To recap, the Mayor in a Lawrason Act City is able to utilize advisory committees to research and recommend action on a contract.  The Mayor has the sole authority to enter into that contract, and the Council has the sole authority to appropriate funding for that contract.  On July 1, 2011 the City of Central will have gone through these processes and should have a new contract in place for the provision of City Services.

4 Comments

  1. Lyn

    February 25, 2011 at 1:59 pm

    Dave,
    Just trying to understand all of this…the Lawrason Act states under the Mayor’s responsibilities that the Mayor is to “Sign all contracts on behalf of the municipality” with the AGO elaboration ” While the Mayor may sign contracts on behalf of the municipality, he may not enter into a contract Incurring debt without board (council) approval. The Mayor alone can select the lowest bidder for a contract when authorized by ordinance or municipal policy.” Is the AGO you’ve quoted above a separate section specifically related to contracts?

    • dave

      February 25, 2011 at 2:36 pm

      First, I don’t believe I cited the quote you reference. I believe that was a reference on a Facebook page not cited by me that I responded to. That said, I don’t see that it says anything that is not in support of the framework set forth under the Lawrason Act which designates the Mayor as the CEO of the City. The Council sets the budget, the Mayor uses the funds to run the City. Does that answer your question?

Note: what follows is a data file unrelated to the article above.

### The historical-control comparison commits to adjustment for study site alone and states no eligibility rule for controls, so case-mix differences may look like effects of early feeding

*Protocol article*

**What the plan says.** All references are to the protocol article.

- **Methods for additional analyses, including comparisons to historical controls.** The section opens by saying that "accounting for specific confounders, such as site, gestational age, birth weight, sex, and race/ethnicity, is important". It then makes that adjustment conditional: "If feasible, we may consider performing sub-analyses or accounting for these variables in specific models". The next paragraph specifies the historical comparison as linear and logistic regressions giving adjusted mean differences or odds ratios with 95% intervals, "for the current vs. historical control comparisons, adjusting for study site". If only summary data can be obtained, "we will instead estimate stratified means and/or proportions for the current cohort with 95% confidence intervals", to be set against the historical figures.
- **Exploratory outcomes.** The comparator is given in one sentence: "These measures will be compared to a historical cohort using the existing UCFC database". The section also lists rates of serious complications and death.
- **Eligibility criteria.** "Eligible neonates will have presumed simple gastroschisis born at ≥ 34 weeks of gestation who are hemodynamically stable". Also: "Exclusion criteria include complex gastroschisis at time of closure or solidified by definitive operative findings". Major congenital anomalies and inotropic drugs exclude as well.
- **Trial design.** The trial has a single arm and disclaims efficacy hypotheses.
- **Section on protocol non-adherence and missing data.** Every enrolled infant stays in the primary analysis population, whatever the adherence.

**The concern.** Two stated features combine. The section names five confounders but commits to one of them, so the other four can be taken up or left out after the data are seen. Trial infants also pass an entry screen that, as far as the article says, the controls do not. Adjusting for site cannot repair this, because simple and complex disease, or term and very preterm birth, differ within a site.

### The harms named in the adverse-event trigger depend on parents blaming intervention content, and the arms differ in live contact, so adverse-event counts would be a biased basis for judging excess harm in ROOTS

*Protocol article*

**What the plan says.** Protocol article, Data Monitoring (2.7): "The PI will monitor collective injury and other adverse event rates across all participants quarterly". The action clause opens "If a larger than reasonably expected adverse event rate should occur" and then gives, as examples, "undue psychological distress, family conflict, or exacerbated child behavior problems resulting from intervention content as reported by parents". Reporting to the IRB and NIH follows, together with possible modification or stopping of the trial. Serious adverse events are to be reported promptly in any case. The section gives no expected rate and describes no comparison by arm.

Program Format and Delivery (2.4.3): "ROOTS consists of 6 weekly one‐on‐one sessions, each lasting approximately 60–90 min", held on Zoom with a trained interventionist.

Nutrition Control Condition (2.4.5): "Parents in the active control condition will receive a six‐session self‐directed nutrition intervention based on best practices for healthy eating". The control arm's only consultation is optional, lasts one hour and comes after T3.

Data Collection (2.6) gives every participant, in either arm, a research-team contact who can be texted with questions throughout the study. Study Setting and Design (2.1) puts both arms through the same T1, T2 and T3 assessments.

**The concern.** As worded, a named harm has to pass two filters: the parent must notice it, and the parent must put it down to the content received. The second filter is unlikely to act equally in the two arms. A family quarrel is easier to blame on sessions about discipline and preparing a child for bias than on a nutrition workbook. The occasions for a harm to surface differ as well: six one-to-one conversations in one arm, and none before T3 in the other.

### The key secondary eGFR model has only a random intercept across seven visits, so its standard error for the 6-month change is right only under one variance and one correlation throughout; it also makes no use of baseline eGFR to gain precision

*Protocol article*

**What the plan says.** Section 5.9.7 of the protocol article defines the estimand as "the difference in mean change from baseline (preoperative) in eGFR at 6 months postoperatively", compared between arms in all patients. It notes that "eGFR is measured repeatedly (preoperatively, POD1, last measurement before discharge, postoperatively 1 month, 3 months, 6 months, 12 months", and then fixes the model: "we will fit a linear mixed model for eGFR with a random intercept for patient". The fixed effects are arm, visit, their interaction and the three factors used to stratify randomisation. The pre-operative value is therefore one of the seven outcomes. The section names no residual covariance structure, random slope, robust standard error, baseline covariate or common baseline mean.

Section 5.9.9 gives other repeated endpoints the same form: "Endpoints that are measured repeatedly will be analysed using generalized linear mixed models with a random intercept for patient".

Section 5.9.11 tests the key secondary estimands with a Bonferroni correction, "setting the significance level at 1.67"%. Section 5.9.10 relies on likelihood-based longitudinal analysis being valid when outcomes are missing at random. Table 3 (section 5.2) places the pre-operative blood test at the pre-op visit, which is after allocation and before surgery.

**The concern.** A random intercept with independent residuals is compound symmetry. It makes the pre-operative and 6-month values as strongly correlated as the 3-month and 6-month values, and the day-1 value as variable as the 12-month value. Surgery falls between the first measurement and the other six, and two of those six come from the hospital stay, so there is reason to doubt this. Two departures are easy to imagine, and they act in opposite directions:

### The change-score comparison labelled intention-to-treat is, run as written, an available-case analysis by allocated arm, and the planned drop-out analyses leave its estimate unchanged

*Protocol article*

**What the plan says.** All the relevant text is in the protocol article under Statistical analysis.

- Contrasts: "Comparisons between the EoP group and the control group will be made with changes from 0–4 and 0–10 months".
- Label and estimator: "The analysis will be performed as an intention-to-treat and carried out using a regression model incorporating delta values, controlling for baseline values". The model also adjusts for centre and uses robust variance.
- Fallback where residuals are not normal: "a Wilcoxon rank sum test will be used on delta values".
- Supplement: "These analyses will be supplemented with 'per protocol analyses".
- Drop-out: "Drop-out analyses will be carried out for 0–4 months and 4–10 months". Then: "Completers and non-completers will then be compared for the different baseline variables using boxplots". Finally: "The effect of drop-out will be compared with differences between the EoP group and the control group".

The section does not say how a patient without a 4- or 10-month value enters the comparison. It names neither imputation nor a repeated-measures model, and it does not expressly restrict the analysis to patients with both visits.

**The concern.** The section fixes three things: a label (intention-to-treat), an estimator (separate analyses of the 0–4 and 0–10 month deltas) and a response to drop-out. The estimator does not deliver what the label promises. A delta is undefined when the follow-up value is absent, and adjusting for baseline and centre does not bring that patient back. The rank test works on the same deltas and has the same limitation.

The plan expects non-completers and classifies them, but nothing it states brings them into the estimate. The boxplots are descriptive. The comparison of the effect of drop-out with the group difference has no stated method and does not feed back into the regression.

2. Kyle

    February 25, 2011 at 4:39 pm

    Dave:
    After reading your article, I went to the A.G.’s website to read the entire opinion. More sections of the Atty General’s 09-0264 opinion clear this up even more that the mayor has the right to choose professional service contracts, not the council. The council of Westwego tried to enact an ordinace giving the council the power to choose professional service contractors, and the AG’s office ruled that ordinance to be improper (see below). It states that the council appropriates the funds, but the mayor has the right to choose the contractor. From what I have been following in Central, the mayor has appointed a citizen’s committee to give a recommendation to him to present to the council. I believe this is true democracy at work…that is, allowing the citizens and public participation to play a role. The mayor didn’t have to do this, but he did.

    Taken from AG Opinion 09-0264 (from Atty General website: http://www.ag.state.la.us):

    While the board of aldermen may establish policies and procedures for administration of the municipality, statutorily these policies and procedures must be reasonable and not infringe upon an area reserved to the mayor. An ordinance that interferes with the mayor’s right to conduct the daily operations of the municipality is improper.

    In 1990, the City of Westwego enacted Section 2:142(a) of the City of Westwego Code, which provides that “[e]ach person who is to be retained or employed to perform professional services for the city shall be selected by the board of aldermen from the list of those persons submitting statements of qualification and/or proposals pursuant to said selection.” The ordinance bestows upon the Board of Aldermen the authority to select professional service contracts for the City of Westwego.